But that doesn’t mean that he can’t be criticised. He often talks nonsense (or, at least, dramatically overstates his case…), his philology is rubbish (and was recognised as rubbish even by his contemporaries), and he’s a deeply unpleasant person who says some (unnecessarily) unpleasant things. He was also a hypocrite.
    If Nietzsche were alive today he probably wouldn’t like my criticising him, but that’s only because he was a hypocrite. If I failed to criticise him for these faults, then I really would be ignoring his advice…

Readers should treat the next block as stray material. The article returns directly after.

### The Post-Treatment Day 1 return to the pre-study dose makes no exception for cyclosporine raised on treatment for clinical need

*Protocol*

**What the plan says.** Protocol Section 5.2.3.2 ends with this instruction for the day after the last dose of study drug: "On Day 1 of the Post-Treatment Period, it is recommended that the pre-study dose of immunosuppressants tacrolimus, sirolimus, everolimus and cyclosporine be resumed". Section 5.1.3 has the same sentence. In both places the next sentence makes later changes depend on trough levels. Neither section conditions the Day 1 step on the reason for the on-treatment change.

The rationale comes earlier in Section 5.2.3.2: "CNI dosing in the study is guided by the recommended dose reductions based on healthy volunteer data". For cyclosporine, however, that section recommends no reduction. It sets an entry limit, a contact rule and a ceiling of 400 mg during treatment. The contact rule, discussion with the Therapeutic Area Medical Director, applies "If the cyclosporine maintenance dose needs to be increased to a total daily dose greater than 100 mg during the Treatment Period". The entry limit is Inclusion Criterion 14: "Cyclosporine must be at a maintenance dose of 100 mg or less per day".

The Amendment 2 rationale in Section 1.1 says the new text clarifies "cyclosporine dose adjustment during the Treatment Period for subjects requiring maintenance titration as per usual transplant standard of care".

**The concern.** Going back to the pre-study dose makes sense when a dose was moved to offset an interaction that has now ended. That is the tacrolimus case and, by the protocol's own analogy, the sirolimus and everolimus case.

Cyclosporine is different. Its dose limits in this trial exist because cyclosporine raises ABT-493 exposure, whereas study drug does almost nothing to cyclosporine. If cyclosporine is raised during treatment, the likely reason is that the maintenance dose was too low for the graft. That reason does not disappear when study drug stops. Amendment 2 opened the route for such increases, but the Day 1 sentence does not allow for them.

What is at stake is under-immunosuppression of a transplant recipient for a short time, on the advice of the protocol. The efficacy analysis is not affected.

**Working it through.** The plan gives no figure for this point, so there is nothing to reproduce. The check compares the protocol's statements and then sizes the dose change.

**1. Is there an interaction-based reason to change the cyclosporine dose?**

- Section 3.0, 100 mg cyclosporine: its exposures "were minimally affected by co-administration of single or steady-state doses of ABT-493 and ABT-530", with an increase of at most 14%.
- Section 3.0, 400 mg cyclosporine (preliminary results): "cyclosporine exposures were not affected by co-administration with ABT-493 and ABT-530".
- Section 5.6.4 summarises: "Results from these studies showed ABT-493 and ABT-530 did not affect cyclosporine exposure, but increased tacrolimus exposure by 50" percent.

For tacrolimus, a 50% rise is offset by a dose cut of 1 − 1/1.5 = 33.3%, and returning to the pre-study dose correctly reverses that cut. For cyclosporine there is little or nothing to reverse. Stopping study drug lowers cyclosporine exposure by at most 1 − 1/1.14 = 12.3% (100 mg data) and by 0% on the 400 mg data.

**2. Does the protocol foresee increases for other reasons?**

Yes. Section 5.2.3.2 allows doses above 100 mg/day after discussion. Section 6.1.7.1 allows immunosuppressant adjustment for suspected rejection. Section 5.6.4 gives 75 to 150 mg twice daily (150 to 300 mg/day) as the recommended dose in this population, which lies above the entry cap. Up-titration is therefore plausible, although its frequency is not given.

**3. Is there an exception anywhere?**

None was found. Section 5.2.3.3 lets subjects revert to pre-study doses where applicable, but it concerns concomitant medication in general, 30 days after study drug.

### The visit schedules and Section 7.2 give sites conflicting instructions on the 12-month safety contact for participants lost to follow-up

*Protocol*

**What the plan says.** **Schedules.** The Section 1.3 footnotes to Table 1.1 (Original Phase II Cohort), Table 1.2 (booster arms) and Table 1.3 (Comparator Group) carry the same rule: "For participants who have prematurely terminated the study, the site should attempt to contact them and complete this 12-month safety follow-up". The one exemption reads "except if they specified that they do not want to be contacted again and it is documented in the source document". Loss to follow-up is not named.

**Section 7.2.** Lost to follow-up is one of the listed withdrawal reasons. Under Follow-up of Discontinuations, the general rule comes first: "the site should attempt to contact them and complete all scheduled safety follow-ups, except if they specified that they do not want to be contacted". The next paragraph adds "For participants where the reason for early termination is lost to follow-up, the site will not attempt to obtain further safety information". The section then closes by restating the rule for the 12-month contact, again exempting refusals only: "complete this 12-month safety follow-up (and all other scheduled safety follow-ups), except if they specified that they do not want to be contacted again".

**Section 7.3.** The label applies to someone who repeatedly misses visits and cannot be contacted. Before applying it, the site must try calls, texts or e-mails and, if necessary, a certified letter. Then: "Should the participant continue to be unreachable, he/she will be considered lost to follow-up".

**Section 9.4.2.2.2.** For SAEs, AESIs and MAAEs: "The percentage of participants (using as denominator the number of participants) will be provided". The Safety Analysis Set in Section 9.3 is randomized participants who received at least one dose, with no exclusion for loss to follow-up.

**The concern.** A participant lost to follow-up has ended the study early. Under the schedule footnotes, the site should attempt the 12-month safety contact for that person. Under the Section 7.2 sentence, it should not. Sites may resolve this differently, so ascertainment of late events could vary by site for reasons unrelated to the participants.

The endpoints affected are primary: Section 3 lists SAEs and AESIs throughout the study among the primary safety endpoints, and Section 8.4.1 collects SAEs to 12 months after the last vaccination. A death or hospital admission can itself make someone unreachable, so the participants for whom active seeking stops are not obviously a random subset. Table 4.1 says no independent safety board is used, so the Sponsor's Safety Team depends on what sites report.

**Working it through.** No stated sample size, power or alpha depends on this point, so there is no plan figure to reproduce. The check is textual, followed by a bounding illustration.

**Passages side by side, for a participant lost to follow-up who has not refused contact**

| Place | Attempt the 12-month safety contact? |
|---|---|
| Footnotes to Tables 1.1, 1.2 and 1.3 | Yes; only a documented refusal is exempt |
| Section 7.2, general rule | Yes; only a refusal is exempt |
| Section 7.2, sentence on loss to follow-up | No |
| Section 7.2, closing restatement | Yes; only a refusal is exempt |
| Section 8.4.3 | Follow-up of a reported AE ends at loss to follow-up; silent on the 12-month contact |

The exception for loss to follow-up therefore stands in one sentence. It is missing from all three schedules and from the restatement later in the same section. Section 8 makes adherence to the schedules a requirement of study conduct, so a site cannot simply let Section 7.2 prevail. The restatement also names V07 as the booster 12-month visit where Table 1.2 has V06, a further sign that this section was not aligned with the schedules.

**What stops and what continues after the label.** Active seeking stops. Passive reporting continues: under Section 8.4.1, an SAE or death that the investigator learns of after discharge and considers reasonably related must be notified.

3. vacuouswastrel, first of all forgive me my bad philology – english grammar (I am georgian). second, i think your objections are again groundless, take for example “his philology is rubbish (and was recognised as rubbish even by his contemporaries)”. not that nietzsche was bad philologist, but he was so good at it, that he became professor of philology in basel at the age of 24. Ritschl recommended that his student, Friedrich Nietzsche, be considered for the position of professor. He described Nietzsche in the following words.